Bowman still has time for legacy-building
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Hey there, time traveller!
This article was published 28/10/2020 (709 days ago), so information in it may no longer be current.
While it is unusual for any mayor to signal an intention to retire from office years before the next election, it seems almost in character for Brian Bowman. Throughout what will have been his eight years in city hall — his tenure there will end with the 2022 municipal election — Mr. Bowman has proven to be a somewhat different kind of mayor.
Mayor Brian Bowman announces he won't run again
Winnipeg Mayor Brian Bowman has decided not to run for another term in office.
On Friday, the mayor said he won’t run for re-election on Oct. 26, 2022.
“In my view, Manitoba has far too many career politicians. I won’t be one of them,” the mayor told media during an afternoon press conference.
Bowman was first elected in 2014 and re-elected in 2018. During his time in office, he’s been a vocal advocate of expanding Winnipeg’s rapid transit network, fixing local roads and reopening the intersection of Portage Avenue and Main Street to pedestrians.
And in some respects, he has lived up to that vow. Information about how and why the city does its business has been more readily available than under his predecessor’s watch. The mayor and city hall have also engaged with the general public, sometimes through social media and sometimes through policies. Mr. Bowman has consistently pursued progressive policies on climate change, racism and responsible government.
Mr. Bowman has also proven to be a competent fiscal manager. At a time when the Progressive Conservative provincial government has strangled financial support to municipalities by cutting or freezing grants and other funding mechanisms, Mr. Bowman and council have somehow made record amounts of investment in infrastructure while keeping property tax increases low and steady.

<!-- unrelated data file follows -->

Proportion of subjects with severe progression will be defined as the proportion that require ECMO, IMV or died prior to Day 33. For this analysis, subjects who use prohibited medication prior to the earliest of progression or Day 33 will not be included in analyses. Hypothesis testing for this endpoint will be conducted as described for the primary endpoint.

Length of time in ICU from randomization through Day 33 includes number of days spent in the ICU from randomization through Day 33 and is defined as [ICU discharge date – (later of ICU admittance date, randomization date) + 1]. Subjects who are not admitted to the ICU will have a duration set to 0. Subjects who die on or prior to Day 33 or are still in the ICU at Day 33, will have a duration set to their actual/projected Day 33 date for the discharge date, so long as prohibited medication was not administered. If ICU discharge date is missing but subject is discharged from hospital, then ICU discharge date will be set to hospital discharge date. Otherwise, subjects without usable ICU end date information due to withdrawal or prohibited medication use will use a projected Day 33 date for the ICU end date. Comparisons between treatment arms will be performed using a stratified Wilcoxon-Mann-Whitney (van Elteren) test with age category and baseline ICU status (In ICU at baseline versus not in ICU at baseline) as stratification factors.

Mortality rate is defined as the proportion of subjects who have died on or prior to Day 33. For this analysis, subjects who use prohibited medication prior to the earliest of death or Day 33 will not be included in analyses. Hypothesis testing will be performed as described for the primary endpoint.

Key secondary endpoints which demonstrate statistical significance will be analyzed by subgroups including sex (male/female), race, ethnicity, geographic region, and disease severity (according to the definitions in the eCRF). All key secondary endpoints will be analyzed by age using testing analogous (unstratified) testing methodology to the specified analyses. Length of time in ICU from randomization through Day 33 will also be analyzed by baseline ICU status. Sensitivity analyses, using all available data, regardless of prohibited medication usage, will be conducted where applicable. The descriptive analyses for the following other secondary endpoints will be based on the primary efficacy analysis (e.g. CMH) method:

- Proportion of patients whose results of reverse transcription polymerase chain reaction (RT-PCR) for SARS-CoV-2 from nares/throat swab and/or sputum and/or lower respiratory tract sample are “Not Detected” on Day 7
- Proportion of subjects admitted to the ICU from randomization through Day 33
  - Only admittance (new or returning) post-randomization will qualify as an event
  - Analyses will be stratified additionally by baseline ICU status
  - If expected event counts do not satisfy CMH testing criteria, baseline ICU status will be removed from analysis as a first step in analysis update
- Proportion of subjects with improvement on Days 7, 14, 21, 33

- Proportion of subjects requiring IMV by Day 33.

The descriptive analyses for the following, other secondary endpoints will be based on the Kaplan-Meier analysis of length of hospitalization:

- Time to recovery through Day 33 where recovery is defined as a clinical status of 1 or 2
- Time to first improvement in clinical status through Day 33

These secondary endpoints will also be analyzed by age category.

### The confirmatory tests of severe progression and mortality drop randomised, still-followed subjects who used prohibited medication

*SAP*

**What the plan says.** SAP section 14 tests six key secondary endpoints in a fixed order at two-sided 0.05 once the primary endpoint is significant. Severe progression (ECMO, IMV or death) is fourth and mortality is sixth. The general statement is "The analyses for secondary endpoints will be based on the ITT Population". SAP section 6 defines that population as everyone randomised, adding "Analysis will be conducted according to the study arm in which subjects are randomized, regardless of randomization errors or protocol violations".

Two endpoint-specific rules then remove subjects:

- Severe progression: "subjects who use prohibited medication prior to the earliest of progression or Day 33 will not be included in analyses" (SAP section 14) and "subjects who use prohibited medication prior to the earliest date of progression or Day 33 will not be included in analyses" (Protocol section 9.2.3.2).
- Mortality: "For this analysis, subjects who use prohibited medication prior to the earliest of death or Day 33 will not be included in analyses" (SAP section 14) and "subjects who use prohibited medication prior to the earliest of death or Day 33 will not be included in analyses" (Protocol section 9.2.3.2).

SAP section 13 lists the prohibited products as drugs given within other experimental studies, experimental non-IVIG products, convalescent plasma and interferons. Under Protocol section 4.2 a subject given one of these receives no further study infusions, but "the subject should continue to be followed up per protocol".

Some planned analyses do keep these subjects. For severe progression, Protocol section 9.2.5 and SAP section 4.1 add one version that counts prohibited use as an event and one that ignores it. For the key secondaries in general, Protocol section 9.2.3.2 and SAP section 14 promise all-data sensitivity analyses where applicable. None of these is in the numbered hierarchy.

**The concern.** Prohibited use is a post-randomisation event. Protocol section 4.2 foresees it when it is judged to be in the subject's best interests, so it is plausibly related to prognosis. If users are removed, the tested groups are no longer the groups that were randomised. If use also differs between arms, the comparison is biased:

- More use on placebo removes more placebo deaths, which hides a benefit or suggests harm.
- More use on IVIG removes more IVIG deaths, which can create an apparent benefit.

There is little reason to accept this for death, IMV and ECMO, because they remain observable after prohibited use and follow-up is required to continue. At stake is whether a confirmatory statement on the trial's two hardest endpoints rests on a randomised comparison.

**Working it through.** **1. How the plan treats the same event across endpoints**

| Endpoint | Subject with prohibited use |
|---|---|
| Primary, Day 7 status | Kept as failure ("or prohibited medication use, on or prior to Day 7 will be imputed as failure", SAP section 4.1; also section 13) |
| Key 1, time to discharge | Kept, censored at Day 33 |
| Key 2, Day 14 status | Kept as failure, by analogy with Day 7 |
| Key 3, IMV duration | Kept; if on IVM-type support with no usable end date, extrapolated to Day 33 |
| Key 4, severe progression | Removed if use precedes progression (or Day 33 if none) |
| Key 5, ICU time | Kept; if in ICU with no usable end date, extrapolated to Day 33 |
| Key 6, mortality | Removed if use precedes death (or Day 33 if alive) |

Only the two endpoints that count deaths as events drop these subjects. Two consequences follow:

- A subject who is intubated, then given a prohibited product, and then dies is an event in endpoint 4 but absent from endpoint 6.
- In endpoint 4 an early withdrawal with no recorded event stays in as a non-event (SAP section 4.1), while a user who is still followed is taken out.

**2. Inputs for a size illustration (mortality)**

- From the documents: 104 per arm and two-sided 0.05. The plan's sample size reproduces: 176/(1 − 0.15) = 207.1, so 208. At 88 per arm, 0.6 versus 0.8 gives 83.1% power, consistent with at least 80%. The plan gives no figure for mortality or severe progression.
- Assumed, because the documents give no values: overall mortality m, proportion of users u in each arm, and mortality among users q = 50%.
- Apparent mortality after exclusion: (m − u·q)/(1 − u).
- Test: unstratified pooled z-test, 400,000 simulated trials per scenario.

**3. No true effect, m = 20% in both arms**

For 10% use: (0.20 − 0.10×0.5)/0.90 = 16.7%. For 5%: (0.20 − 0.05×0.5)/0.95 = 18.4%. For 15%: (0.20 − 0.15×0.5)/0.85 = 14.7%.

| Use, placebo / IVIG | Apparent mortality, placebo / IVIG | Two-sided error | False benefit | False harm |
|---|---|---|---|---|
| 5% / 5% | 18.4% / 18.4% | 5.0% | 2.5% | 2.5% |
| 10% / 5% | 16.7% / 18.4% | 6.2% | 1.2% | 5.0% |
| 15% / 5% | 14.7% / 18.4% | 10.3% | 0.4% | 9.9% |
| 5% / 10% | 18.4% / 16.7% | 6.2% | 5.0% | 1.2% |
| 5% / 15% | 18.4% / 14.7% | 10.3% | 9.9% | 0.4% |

And he has attempted some very ambitious policies, not least of which was the move to impose development fees on new housing projects in the suburbs. However, in that example, we can also see the downside of the Bowman legacy: unfulfilled promises.
A court decision struck down the development fees, which would have provided a much-needed financial infusion to a city that is starved for new revenue sources. It was a decision ripe for an appeal or, at the very least, a reconfiguration of the fee program. Mr. Bowman has done neither, a non-decision that casts a pall on his legacy.
So, too, does his decision to abandon the movement to re-open Portage and Main to pedestrians. Mr. Bowman fought one election on a pledge to restore pedestrian traffic to the famed intersection; in the next election, he bowed to bitter alarmists who insisted on making it a ballot question yet again. Mr. Bowman’s decision to allow a plebiscite to be included in the vote and then stand back and allow others to fight the fight for a reopened intersection also left a bitter aftertaste in many citizens’ mouths.
There have been other examples of pledges and high-ideal goals that were ultimately left by the wayside. And his attempts to change the culture at city hall seemed to get bogged down in the repeated failure to actually change the structure of civic politics. The mayor and council, and city hall’s inordinately influential committee structure, are still largely intact despite Mr. Bowman’s occasional acknowledgements that the system doesn’t work.
However, there is a glimmer of hope in Mr. Bowman’s decision to announce his retirement so far in advance of the next civic election. Facing two years of what some have already referred to as lame-duck leadership, and freed of the need to pander to constituencies less progressive than he is, Mr. Bowman could use his remaining time in the mayor’s chair to really shake things up at city hall.
As it stands, Mr. Bowman’s legacy appears rather unremarkable. He has two years to write a different ending.